The animals had gone. The two white figures had disappeared. Tor and Tinidril and he were alone, in ordinary Perelandrian daylight, early in the morning.

    "Where are the beasts?" said Ransom.

    "They have gone about their small affairs," said Tinidril. "They have gone to bring up their whelps and lay their eggs, to build their nests and spin their webs and dig their burrows, to sing and play and to eat and drink."

    "They did not wait long," said Ransom, "for I feel it is still early in the morning."

    "But not the same morning," said Tor.

    "We have been here long, then?" asked Ransom.

    "Yes," said Tor. "I did not know it till now. But we have accomplished one whole circle about Arbol since we met on this mountain top."

    "A year?" said Ransom. "A whole year? O Heavens, what may by now have happened in my own dark world! Did you know, Father, that so much time was passing?"

    "I did not feel it pass," said Tor. "I believe the waves of time will often change for us henceforward. We are coming to have it in our own choice whether we shall be above them and see many waves together or whether we shall reach them one by one as we used to."

    "It comes into my mind," said Tinidril, "that today, now that the year has brought us back to the same place in Heaven, the eldils are coming for Piebald to take him back to his own world."

    "You are right, Tinidril," said Tor. Then he looked at Ransom and said, "There is a red dew coming up out of your foot, like a little spring."

    Ransom looked down and saw that his heel was still bleeding. "Yes," he said, "it is where the Evil One bit me. The redness is of Hru (blood)."

    "Sit down, friend," said Tor, "and let me wash your foot in this pool." Ransom hesitated but the King compelled him. So presently he sat on the little bank and the King kneeled before him in the shallow water and took the injured foot in his hand. He paused as he looked at it.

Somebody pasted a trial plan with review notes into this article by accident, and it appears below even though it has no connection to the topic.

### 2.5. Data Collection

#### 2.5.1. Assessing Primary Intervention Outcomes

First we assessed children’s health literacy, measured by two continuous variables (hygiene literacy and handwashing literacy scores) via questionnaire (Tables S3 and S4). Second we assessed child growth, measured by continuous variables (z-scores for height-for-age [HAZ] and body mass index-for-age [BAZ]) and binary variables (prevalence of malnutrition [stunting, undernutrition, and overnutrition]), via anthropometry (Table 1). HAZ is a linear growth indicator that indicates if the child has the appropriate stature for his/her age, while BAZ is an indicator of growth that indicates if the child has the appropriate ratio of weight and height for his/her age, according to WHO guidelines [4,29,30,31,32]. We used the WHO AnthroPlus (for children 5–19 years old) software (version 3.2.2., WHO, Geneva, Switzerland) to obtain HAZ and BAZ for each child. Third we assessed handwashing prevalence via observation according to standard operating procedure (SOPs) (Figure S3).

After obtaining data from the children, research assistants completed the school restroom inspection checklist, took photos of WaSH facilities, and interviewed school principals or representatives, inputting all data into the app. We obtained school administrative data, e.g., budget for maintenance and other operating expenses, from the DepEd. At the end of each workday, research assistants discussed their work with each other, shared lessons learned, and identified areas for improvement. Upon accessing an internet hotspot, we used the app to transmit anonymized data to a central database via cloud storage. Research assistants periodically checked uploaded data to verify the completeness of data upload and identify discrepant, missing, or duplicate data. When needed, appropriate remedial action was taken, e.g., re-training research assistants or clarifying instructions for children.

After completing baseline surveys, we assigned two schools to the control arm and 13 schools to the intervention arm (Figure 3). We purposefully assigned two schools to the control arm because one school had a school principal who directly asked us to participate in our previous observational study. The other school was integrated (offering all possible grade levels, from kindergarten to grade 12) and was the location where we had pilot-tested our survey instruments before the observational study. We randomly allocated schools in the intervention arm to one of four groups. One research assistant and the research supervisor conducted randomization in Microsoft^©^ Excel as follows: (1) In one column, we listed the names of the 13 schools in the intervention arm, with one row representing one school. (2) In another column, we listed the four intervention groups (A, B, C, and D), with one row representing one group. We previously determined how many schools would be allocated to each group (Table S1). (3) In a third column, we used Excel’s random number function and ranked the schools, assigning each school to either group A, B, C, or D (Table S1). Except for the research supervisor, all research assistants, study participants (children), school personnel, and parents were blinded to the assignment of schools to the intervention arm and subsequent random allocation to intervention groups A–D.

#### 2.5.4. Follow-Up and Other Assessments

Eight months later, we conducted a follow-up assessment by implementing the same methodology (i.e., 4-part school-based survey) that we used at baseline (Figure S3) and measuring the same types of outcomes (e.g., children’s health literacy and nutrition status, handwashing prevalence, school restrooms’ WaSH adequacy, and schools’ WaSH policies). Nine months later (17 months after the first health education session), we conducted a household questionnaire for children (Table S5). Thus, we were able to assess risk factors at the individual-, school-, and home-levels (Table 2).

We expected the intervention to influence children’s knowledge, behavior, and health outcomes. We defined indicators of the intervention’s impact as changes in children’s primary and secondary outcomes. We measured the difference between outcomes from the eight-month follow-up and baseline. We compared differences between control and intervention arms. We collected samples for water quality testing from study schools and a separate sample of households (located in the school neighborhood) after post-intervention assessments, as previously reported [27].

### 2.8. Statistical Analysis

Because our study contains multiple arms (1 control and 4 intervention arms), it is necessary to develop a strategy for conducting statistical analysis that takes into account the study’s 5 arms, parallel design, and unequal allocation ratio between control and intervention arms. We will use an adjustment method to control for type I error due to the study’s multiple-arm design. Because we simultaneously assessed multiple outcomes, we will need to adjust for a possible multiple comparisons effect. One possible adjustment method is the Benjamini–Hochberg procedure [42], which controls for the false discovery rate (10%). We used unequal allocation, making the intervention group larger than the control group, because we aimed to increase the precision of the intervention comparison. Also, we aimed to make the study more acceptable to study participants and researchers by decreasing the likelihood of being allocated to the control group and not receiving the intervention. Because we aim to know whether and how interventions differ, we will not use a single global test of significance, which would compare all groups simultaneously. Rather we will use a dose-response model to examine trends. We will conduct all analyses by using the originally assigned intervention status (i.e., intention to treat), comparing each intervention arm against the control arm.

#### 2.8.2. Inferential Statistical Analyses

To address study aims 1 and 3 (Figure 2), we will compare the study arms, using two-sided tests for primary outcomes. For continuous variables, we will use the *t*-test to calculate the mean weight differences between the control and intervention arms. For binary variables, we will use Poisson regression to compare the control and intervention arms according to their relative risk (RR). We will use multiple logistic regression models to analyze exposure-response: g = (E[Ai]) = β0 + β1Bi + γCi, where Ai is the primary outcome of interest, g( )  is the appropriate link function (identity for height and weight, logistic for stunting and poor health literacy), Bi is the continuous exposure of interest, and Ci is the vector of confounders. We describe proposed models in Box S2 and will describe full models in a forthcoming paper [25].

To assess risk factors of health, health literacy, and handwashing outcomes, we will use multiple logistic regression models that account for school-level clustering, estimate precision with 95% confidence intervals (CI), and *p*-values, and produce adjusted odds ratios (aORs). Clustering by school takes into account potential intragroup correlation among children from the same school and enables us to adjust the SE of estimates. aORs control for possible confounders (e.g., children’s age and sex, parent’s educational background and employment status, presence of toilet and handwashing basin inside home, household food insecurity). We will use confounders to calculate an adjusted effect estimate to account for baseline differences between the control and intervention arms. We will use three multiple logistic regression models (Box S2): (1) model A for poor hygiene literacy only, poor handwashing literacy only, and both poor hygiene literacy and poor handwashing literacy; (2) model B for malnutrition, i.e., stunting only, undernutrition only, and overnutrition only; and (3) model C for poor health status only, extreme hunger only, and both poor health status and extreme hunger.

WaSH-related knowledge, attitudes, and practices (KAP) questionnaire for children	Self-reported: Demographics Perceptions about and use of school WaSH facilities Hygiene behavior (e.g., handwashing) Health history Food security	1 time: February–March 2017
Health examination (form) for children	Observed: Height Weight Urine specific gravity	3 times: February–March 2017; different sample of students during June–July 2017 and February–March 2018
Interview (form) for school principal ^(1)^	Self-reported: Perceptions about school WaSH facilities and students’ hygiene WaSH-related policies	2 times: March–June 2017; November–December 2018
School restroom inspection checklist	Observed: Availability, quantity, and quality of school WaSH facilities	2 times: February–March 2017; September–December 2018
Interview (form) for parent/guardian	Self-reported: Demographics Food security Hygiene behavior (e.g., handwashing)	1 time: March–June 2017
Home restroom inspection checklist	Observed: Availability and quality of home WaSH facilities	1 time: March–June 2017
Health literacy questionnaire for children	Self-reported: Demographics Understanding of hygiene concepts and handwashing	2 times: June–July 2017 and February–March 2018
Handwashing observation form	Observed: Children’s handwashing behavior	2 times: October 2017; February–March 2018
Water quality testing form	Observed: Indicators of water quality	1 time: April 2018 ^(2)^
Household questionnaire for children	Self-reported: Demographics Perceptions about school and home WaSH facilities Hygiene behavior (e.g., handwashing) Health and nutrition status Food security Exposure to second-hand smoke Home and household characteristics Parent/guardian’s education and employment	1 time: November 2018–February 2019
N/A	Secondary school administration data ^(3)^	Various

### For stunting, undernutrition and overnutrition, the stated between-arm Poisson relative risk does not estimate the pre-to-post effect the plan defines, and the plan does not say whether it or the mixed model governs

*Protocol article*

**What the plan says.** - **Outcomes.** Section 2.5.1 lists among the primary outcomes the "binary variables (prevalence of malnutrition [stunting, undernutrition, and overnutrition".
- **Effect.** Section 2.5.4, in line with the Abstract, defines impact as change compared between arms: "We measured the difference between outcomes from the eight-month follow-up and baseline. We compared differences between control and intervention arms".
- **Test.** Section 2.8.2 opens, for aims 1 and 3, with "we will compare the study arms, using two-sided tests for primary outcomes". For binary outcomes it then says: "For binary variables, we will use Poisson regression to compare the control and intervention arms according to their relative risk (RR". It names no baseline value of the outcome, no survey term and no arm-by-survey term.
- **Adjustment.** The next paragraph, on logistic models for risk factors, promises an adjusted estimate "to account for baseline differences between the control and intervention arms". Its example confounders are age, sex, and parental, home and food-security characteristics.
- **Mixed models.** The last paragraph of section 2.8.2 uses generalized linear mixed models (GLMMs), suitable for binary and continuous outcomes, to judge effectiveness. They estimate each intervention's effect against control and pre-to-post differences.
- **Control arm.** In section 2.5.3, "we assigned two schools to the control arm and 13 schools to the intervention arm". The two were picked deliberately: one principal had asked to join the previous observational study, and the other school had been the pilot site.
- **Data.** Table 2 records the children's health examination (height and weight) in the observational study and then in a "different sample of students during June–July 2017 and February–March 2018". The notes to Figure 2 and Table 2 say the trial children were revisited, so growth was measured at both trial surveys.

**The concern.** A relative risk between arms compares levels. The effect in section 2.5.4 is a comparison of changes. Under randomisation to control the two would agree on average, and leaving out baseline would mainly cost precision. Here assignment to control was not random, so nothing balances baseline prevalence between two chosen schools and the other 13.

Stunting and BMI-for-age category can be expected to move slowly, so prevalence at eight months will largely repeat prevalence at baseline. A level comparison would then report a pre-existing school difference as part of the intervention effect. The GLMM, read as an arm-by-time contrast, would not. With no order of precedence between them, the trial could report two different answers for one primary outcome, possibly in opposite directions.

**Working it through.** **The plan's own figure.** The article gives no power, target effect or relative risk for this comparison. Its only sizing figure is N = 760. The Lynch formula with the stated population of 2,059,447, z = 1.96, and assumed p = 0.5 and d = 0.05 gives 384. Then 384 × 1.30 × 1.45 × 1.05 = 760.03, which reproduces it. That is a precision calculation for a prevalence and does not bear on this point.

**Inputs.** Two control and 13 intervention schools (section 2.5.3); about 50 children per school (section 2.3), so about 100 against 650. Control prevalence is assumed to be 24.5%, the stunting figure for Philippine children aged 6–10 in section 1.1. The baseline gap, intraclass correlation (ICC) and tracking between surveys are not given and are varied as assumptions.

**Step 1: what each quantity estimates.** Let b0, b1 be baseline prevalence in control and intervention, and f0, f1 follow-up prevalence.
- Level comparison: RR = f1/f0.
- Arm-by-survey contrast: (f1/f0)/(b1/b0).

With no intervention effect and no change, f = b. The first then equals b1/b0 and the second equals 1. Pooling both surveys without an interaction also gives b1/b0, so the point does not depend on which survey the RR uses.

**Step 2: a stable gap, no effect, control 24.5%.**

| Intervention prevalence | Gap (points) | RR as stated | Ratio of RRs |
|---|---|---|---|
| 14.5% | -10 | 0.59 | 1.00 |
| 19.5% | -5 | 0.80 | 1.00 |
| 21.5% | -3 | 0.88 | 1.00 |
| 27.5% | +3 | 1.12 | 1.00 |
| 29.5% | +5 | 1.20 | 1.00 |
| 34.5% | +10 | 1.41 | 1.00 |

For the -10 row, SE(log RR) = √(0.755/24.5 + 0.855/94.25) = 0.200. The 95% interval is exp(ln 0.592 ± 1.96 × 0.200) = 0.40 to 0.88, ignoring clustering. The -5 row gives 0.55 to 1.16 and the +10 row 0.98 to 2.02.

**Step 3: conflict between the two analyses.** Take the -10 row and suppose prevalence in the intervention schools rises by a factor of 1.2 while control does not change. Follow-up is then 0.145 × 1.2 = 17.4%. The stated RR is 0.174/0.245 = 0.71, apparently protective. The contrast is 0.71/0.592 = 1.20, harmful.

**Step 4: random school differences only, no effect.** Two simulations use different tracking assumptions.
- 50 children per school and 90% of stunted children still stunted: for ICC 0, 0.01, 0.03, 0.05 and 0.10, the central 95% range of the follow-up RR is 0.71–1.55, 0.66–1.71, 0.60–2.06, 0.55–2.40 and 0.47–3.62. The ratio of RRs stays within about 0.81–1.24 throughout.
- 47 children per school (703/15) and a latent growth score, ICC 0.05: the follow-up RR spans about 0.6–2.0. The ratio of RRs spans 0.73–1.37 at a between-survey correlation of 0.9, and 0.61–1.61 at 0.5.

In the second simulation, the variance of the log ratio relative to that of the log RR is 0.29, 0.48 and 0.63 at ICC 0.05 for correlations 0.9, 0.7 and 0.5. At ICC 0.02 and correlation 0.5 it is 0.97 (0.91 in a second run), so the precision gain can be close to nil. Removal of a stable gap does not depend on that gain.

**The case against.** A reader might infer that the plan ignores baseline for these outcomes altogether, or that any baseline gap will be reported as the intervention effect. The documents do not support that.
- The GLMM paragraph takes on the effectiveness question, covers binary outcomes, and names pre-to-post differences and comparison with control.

"So this is hru," he said at last. "I have never seen such a fluid before. And this is the substance wherewith Maleldil remade the worlds before any world was made."

    He washed the foot for a long time but the bleeding did not stop. "Does it mean that Piebald will die?" said Tinidril at last.

    "I do not think so," said Tor. "I think that any of his race who has breathed the air that he has breathed and drunk the waters that he has drunk since he came to the Holy Mountain will not find it easy to die. Tell me, Friend, was it not so in your world that after they had lost their paradise the men of your race did not learn to die quickly?"

    "I had heard," said Ransom, "that those first generations were long livers, but most take it for only a Story or a Poetry and I had not thought of the cause."

    "Oh!" said Tinidril suddenly. "The eldila are come to take him."

    Ransom looked round and saw, not the white manlike forms in which he had last seen Mars and Venus, but only the almost invisible lights. The King and Queen apparently recognised the spirits in this guise also: as easily, he thought, as an earthly King would recognise his acquaintance even when they were not in court dress.

    The King released Ransom's foot and all three of them went towards the white casket. Its covering lay beside it on the ground. All felt an impulse to delay.

    "What is this that we feel, Tor?" said Tinidril.

    "I don't know," said the King. "One day I will give it a name. This is not a day for making names."

    "It is like a fruit with a very thick shell," said Tinidril. "The joy of our meeting when we meet again in the Great Dance is the sweet of it. But the rind is thick - more years thick than I can count."

    "You see now," said Tor, "what that Evil One would have done to us. If we listened to him we should now be trying to get at that sweet without biting through the shell."

    "And so it would not be 'That sweet' at all," said Tinidril.

    "It is now his time to go," said the tingling voice of an eldil.

    Ransom found no words to say as he laid himself down in the casket. The sides rose up high above him like walls: beyond them, as if framed in a coffin-shaped window, he saw the golden sky and the faces of Tor and Tinidril. "You must cover my eyes," he said presently: and the two human forms went out of sight for a moment and returned. Their arms were full of the rose-red lilies. Both bent down and kissed him. He saw the King's hand lifted in blessing and then never saw anything again in that world. They covered his face with the cool petals till he was blinded in a red sweet-smelling cloud.

    Advertisement